• Robin Martin
  • 2 Comments

As fiction writers complete their novels, if they don’t want to keep them to themselves in a drawer, trepidation soon replaces jubilation, for it is time for them to send the work into the world to find readers. Each year, only a fraction of fiction writers complete the traditional process of querying and signing with an agent, pitching and selling their book to a large publishing house, and seeing their books appear on the shelves of mainstream booksellers.  Few writers understand either the process or the options available to them, which puts them at an even higher risk for failure. This is why a group of writers, of which I am a part, researched and compiled a white paper on the subject.

Options in publishing, as discussed in the white paper, How fiction writers can get their work into the hands of readers, 2009: A report of options in publishing, include: traditional large houses that require the writer first obtain an agent, no small feat; small presses, which don’t require that writers have an agent for submission, but because they limit the number of titles they purchase, competition is very high; and self-publishing and digital publishing options, which are growing in popularity as technology makes it easier for a writer to get his or her work out in the world.

Summary and Findings

A serious writer of fiction should look at all of these options for publishing, but then must step inside to evaluate his or her own goals for the work.

GOALS Traditional Small press Self-publishing Digital publishing
Critical Acclaim Most likely likely Not likely Not likely
Livable Wage Most likely likely Not likely No way
Bound Text yes yes yes no
Publishing Credit yes yes no no
Public

Availability

yes yes no yes

Does the writer want critical acclaim? To make a living? To see the work bound? A line on a resume stating, “published author”?  The public to have access to his or her work? The only one of this list that can be legitimately guaranteed is to see the book bound, and this is most easily accomplished with self-publishing. But if one has the other goals as well, even putting “published author” on the resume might be questioned with self-publishing, as self-publishing is an avenue that, despite recent advances towards legitimacy, is still held suspect. Also, the biggest success stories in self-publishing are those that initially self-published and were spotted and picked up by a traditional publishing house. In order to achieve the giant distribution and big money, these self-published books received the backing of traditional publishing houses. And while digital publishing may guarantee that the work is available to the public, without marketing, still no one may read it.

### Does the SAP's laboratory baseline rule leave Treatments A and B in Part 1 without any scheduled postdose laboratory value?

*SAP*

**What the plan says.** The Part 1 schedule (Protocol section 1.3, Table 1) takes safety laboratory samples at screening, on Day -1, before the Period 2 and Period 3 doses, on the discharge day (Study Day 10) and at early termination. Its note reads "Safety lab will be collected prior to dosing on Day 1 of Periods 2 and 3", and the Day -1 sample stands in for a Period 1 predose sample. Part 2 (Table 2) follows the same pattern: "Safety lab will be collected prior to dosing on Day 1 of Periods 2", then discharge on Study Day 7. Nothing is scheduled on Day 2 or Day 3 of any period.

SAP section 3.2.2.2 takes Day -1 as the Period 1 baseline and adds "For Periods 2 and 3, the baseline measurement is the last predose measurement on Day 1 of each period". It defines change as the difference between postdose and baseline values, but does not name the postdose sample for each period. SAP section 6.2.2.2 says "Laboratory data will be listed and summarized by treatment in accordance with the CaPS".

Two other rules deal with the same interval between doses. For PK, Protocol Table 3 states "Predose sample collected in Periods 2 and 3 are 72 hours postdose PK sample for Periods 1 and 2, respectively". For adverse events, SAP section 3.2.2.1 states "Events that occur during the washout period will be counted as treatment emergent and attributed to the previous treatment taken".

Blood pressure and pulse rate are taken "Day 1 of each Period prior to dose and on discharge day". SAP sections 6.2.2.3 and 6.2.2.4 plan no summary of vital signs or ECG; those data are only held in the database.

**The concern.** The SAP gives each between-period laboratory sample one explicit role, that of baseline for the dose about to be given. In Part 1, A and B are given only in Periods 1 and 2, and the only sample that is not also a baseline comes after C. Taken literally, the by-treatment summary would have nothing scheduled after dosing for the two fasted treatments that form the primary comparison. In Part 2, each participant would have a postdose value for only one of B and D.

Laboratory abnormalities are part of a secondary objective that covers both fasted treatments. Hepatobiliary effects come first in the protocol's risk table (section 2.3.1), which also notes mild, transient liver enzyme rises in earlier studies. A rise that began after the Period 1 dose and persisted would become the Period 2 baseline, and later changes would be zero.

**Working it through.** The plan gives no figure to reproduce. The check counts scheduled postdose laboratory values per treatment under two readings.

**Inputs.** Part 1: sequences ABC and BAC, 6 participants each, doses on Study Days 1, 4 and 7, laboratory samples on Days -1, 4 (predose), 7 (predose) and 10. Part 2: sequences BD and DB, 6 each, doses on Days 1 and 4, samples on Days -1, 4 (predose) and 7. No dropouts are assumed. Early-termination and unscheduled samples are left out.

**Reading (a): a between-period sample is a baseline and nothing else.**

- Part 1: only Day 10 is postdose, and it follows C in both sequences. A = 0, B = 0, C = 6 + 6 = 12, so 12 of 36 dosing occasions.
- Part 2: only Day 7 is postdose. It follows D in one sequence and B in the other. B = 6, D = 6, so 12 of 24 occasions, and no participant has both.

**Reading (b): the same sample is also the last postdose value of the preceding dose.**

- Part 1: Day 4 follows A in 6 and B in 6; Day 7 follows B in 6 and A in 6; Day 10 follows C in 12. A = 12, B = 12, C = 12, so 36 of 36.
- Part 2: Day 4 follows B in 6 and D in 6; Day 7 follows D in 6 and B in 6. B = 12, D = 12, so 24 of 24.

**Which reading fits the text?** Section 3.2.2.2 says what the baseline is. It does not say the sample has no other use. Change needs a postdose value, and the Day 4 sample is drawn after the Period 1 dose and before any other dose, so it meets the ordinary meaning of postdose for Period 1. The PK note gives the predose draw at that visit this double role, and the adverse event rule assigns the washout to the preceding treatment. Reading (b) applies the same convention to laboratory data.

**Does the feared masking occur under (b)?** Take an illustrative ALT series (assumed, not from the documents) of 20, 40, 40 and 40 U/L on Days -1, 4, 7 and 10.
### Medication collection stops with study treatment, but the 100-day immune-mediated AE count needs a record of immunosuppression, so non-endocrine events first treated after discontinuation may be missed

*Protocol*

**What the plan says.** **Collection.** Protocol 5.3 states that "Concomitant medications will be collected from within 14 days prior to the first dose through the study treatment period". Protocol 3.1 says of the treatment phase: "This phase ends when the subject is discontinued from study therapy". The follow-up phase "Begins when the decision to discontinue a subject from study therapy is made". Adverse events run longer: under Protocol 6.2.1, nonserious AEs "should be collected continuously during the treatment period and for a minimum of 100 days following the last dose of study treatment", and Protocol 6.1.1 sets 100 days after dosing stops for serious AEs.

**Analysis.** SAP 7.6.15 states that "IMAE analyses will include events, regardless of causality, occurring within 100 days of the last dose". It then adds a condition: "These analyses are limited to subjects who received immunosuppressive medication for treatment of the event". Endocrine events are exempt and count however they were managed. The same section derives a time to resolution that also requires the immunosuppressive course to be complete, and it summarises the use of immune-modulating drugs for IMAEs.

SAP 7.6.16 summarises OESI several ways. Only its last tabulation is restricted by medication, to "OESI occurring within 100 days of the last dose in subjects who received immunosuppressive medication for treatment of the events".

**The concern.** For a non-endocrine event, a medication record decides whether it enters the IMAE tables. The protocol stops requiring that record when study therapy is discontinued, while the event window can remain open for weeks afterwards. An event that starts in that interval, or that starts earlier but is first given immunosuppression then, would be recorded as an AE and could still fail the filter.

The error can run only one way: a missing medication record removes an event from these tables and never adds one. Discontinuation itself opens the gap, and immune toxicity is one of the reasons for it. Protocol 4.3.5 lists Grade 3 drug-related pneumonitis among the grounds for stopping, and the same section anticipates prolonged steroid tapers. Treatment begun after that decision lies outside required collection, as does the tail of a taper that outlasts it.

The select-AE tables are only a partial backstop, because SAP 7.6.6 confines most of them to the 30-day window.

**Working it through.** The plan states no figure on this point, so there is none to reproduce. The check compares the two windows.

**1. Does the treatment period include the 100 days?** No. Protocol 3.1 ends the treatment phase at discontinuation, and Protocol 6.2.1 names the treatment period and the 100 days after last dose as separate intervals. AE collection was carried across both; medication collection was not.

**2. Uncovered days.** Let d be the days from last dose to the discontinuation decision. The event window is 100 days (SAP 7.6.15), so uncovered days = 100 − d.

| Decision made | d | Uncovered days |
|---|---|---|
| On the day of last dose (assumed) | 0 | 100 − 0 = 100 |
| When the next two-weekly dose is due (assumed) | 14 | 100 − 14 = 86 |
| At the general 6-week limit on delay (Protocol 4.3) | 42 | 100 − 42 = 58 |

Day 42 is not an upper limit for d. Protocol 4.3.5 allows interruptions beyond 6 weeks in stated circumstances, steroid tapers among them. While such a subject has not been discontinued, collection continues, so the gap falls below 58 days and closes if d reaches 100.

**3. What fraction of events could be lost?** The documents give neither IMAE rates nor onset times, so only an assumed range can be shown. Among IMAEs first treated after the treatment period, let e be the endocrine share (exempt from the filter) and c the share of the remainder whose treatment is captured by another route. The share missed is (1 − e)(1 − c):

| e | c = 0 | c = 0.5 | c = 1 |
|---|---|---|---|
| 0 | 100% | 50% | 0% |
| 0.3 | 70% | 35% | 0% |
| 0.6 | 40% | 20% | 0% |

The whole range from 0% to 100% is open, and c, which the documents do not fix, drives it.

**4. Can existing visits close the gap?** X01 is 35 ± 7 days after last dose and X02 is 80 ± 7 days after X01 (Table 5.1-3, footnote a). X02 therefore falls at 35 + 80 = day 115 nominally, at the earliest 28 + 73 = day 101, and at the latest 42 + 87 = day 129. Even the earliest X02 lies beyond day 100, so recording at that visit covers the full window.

Next Up- My recommendations for serious writers of fiction. Reprinted from the addendum of How fiction writers can get their work into the hands of readers, 2009: A report of options in publishing

To Be Continued…

Author: Robin Martin

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2 Comments

  • I don’t understand why your chart shows that self-published books don’t have public availability.

    Self-pubbed books (and even vanity press books) are readily available from online booksellers, and can be ordered at bricks-and-mortar booksellers.

    Michael N. Marcus
    — author of “Become a Real Self-Publisher: Don’t be a Victim of a Vanity Press,” http://www.amazon.com/dp/0981661742
    — author of “Stories I’d Tell My Children (but maybe not until they’re adults),” coming 4/1/10. http://www.silversandsbooks.com/storiesbookinfo.html

    http://BookMakingBlog.blogspot.com
    http://www.SilverSandsBooks.com

    • Hi Michael. It is great to meet you and visit your website. Certainly, it is apparent that your experience with self-publishing and print on demand is far greater than mine, so I defer to you on this. In our study, we found that “While gaining credibility in a difficult economic marketplace, self-publishing is
      fraught with scams, and despite some high-profile successes, self publishing does not generally result in high sales or exposure for the author. Depending on the author’s intent, POD can be useful: to fill a niche market or to be used as a calling card or family gift.”
      I realize that at a certain point in our study it became difficult to keep separated the genuine author who self publishes, buying his own isbn #, etc., and uses his own editor and a POD company, and a self-publishing company who will find an editor for the author and do all the legwork for him.
      Regardless of the availability of a title on Amazon, if no one knows the book is out there because the author doesn’t have the resources to advertise the way a large publisher does or the focus to advertise the way a small indie publishing house does, doesn’t that make them less available to the public?

      But I’ll give it to you, that box should probably say “yes.”

      I am sure I could learn a lot from you, and do plan to visit your blog to continue my education on the subject.

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